The DRS was represented at the second Design Declaration Summit by Peter Lloyd, Acting Chair, and Derek Jones, Communications Officer and acting PedSIG representative.
The Design Declaration Summit website can be found here: http://www.designdeclaration.org/
The SID is an annual event led by leading design research universities in Chile see more
The SID - Seminario de Investigación en Diseño (trans. Design Research Seminar) - is an annual event led by leading design research universities in Chile. The 2018 event took place November 20th and 21st at the newly inaugurated theatre of Biobío in the city of Concepción. The seminar explored topics including healthcare, sustainability, design education, design for public services and design heritage. These diverse topics offered a rich opportunity to discuss the state of design at national and international levels. The seminar also demonstrated growing academic interest in design research and the diverse needs of the Chilean society, which can be addressed by interdisciplinary research projects.
My research team at Universidad del Desarrollo (UDD) presented the project: "Designing an intuitive interface to enhance trigonometry learning.” We worked with the School of Engineering to develop an intuitive and non-traditional pedagogical approach.
We greatly enjoyed the keynote by Dr. Helena Aguilar from the Centre of Nanotechnology and Smart Materials (CeNTI) in Portugal. She spoke about an inspiring project on smart windows, which showed how design, technology and sustainability can produce beautiful, efficient and innovative solutions to improve human lives. The seminar also provided the opportunity to learn about top design publications in Chile like DISEÑA, REVISTA CHILENA DE DISEÑO and BASE DISEÑO E INNOVACIÓN.
Design research in Chile is developing fast and moving beyond our borders. Although Chile is geographically isolated, Chilean designers and design researchers work in constant collaboration with international partners. We reach global audiences and communicate Chilean design values to the rest of the world. Our next step is to invite the international design research community to Chile and Latin America. We are quickly working toward that dream!
Catalina Cortés, Instructor and Researcher, Design School, Universidad del Desarrollo, Chile
Is 'Design so White' in Emerging Critical Design Studies? see more
Reflection on Keynote Debate 3: Whose Design?
As a follow-up to DRS2018, we invited select conference participants to reflect on the Keynote Debates and related conversations that took place during the conference. The article that follows responds to debate 3 - "Whose Design?: Sharing Counter Perspectives on Dominant Design Gazes." It was prepared by Renata M. Leitão (OCAD University) and Lesley-Ann Noel (Stanford University), track chairs of "Not Just from the Centre - Multiple Voices in Design" at DRS2018.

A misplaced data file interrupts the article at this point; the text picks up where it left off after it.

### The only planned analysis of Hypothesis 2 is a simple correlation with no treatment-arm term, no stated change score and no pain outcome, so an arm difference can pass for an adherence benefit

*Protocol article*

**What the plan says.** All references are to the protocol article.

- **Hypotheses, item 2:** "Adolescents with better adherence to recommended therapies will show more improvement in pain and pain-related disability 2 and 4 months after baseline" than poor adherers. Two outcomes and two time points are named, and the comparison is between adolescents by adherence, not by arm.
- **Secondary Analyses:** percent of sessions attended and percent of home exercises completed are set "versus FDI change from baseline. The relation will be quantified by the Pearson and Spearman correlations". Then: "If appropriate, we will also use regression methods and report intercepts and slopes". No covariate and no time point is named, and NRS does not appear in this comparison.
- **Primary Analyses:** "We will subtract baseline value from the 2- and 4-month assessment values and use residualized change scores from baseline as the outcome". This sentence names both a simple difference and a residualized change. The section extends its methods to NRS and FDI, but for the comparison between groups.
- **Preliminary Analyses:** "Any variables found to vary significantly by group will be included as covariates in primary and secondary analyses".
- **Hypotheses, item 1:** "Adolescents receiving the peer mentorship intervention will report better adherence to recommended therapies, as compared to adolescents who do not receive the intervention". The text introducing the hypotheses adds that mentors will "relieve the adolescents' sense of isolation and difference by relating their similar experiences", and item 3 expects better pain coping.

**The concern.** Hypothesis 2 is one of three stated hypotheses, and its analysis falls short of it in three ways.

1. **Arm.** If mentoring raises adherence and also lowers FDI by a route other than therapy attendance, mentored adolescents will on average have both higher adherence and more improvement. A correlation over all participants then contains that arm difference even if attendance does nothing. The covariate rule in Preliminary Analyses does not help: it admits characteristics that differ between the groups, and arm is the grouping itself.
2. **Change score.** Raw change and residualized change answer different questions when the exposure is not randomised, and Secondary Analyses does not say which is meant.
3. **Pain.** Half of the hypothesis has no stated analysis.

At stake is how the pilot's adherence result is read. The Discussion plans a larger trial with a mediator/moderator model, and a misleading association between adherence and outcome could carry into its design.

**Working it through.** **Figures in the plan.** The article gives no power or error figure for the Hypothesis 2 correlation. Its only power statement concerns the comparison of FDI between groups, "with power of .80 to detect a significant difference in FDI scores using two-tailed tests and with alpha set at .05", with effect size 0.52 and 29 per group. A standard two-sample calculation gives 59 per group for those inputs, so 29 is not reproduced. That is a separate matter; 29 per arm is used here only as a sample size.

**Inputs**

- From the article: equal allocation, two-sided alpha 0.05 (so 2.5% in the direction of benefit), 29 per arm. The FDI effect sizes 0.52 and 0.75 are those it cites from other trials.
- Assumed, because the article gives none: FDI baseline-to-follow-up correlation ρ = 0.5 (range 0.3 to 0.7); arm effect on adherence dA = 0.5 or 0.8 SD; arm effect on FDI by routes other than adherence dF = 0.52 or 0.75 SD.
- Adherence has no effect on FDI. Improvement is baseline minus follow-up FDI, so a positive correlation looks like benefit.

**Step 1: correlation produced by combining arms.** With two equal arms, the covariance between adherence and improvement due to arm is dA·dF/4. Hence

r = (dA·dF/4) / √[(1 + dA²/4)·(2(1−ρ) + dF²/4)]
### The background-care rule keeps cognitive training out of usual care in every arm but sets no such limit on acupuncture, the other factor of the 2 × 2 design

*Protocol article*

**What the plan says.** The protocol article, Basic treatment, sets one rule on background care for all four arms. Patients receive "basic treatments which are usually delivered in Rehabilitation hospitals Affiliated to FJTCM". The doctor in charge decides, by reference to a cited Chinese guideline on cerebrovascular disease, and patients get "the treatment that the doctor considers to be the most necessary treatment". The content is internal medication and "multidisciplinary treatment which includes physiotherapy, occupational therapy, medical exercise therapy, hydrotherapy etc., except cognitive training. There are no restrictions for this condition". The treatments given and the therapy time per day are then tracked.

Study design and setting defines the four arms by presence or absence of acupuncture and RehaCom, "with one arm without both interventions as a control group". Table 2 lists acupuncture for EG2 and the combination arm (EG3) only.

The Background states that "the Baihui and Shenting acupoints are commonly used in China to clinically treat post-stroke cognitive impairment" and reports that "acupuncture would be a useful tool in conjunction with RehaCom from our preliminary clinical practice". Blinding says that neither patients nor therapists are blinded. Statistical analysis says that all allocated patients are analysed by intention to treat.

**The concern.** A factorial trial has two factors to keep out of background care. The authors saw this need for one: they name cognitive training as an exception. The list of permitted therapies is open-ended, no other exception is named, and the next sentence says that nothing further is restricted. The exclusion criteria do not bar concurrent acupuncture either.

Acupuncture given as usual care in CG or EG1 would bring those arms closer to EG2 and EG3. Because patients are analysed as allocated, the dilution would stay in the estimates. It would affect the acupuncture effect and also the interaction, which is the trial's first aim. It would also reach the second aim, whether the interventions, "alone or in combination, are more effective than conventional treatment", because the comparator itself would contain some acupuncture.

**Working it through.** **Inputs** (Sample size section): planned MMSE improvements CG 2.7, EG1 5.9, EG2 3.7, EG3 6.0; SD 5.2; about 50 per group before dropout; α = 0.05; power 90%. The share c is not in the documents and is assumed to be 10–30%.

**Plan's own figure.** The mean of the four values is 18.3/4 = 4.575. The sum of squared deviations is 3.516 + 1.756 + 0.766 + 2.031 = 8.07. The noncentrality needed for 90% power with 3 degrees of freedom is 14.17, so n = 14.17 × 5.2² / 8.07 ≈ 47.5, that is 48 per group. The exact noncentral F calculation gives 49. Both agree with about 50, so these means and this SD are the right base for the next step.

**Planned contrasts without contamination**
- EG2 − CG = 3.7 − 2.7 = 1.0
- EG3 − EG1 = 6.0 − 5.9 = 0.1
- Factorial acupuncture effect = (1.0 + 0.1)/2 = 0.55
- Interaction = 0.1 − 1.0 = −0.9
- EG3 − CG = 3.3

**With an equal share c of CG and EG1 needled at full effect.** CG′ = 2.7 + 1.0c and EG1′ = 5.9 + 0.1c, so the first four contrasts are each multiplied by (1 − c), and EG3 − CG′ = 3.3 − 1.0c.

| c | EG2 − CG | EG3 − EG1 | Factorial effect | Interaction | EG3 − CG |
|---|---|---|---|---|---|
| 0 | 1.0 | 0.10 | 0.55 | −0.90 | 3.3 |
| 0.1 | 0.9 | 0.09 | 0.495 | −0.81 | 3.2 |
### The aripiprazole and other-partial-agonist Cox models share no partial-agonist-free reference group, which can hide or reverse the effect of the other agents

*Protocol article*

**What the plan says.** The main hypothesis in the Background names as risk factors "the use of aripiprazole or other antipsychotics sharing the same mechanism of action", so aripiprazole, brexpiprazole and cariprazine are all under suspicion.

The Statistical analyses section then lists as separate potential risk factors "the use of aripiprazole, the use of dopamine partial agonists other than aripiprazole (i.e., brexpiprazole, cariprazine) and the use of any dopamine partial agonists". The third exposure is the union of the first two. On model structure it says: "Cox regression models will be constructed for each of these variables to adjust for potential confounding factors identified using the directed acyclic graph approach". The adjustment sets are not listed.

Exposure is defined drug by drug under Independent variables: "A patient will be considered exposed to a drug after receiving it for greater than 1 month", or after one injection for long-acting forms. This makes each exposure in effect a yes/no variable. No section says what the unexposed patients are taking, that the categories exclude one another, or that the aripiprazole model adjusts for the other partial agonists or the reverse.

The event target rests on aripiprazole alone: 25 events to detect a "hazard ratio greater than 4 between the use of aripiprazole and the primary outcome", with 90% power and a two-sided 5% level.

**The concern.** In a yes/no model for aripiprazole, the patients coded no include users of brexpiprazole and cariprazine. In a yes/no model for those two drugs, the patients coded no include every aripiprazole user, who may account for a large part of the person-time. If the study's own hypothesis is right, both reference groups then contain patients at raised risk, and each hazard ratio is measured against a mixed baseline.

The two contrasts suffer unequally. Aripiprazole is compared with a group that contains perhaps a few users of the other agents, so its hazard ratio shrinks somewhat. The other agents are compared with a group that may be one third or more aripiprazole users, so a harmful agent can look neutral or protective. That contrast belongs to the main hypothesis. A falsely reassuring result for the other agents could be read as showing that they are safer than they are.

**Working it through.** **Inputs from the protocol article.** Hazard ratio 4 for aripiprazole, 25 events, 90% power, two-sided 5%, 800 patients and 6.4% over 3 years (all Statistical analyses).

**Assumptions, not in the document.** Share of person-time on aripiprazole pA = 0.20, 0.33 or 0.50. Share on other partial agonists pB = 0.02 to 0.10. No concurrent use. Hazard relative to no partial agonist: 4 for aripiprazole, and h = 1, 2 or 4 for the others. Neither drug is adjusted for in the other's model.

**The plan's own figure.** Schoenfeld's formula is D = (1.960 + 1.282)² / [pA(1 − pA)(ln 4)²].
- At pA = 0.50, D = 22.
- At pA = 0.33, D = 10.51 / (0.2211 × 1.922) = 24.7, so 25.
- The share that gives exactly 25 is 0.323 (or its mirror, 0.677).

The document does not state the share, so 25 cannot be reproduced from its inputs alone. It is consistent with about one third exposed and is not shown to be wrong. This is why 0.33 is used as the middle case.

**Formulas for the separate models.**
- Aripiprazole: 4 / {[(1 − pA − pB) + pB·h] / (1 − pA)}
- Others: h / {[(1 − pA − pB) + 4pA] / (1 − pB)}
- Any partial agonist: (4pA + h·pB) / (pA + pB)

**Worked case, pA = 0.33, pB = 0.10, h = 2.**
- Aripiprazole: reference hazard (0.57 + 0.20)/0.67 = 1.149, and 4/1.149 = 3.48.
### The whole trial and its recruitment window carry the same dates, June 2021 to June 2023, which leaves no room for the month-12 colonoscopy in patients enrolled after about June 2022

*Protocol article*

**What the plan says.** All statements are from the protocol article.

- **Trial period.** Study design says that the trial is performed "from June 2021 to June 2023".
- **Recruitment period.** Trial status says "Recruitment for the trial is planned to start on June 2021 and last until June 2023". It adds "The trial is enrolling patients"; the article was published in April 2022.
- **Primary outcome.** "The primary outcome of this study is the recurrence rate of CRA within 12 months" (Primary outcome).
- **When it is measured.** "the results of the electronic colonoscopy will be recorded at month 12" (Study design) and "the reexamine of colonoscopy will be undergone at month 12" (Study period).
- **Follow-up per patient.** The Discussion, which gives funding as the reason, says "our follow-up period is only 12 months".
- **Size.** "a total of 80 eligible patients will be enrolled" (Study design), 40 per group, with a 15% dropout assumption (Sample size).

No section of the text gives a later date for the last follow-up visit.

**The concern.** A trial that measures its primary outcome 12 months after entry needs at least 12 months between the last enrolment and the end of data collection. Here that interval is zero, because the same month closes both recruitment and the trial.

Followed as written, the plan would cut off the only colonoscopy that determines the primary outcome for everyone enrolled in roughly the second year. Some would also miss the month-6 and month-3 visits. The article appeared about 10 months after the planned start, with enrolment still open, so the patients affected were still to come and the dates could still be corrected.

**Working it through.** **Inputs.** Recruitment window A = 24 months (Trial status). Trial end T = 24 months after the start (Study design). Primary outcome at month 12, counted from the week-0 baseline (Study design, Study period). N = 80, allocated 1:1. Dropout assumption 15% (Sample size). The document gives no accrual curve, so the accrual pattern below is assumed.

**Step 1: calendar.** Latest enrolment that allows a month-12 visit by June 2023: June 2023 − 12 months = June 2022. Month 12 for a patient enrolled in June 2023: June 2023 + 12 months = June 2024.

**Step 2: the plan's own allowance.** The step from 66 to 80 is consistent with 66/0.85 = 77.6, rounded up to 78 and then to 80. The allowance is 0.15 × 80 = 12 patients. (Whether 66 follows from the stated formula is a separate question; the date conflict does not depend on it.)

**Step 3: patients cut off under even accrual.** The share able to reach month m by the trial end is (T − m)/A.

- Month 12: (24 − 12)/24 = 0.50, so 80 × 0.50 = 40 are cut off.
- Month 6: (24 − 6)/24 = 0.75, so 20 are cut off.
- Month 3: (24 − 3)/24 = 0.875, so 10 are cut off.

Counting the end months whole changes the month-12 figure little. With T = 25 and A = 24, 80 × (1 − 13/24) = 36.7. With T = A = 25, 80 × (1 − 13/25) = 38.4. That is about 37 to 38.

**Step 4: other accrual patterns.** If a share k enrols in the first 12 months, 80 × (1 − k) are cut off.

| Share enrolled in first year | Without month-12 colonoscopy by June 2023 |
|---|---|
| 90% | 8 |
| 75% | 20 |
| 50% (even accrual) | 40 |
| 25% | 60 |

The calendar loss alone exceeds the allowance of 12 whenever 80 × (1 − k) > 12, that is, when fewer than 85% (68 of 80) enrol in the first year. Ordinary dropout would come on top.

Whose Design? Is 'Design so White' in Emerging Critical Design Studies?
Renata M. Leitão (OCAD University) & Lesley-Ann Noel (Stanford University)
Throughout the DRS2018 keynote debates, a huge screen behind the speakers and the moderator showed questions asked by the audience, allowing for a certain participation in the debate. And still, the most asked question was not addressed for two days: “why is design so white?” As co-chairs of the track "Not Just from the Centre — Multiple Voices in Design," this question is central to our work. Not that we believe that design is itself white – as the practice of world-making, it is ubiquitous and widespread –, but mainstream narratives of what constitute “good and valid” design excludes non-Eurocentric perspectives.
Even if that hot question was not addressed for two days, we could see a clear change in the demographics and interests of DRS delegates, compared to previous conferences. The rooms of critical tracks – such as "Designing for Transitions" and "Design, Research and Feminism(s)" – were completely crowded, contrasting with the empty rooms of a few more mainstream tracks. Critical conversations ranged from "A Feminine Approach to Design" to "Indigeneity and Mestizaje in Latin America." Around us, many discussions between delegates involved encouraging the participation of designers from the global South in DRS conferences. Indeed, we both played a part in the process of encouraging more designers of color to participate when we proposed our track.
The question “why is design so white?” was addressed in the third Keynote Debate “Whose Design?: Sharing Counter Perspectives on Dominant Design Gazes” by Andrea Botero (moderator), Sadie Red Wing and Arturo Escobar. Dr Botero asked an important question: "for who is design so white?" Because from her perspective as a Latin American scholar who collaborates with other critical design scholars, design does not seem that white. Inspiring presentations from Indigenous designer Sadie Red Wing and from Prof. Arturo Escobar unveiled counter perspectives. Escobar argued that a field of transnational critical design studies is currently emerging. After three days of encouraging conversations about countering Anglo/Eurocentrism and oppressive perspectives in design among DRS delegates, we have to agree with Escobar.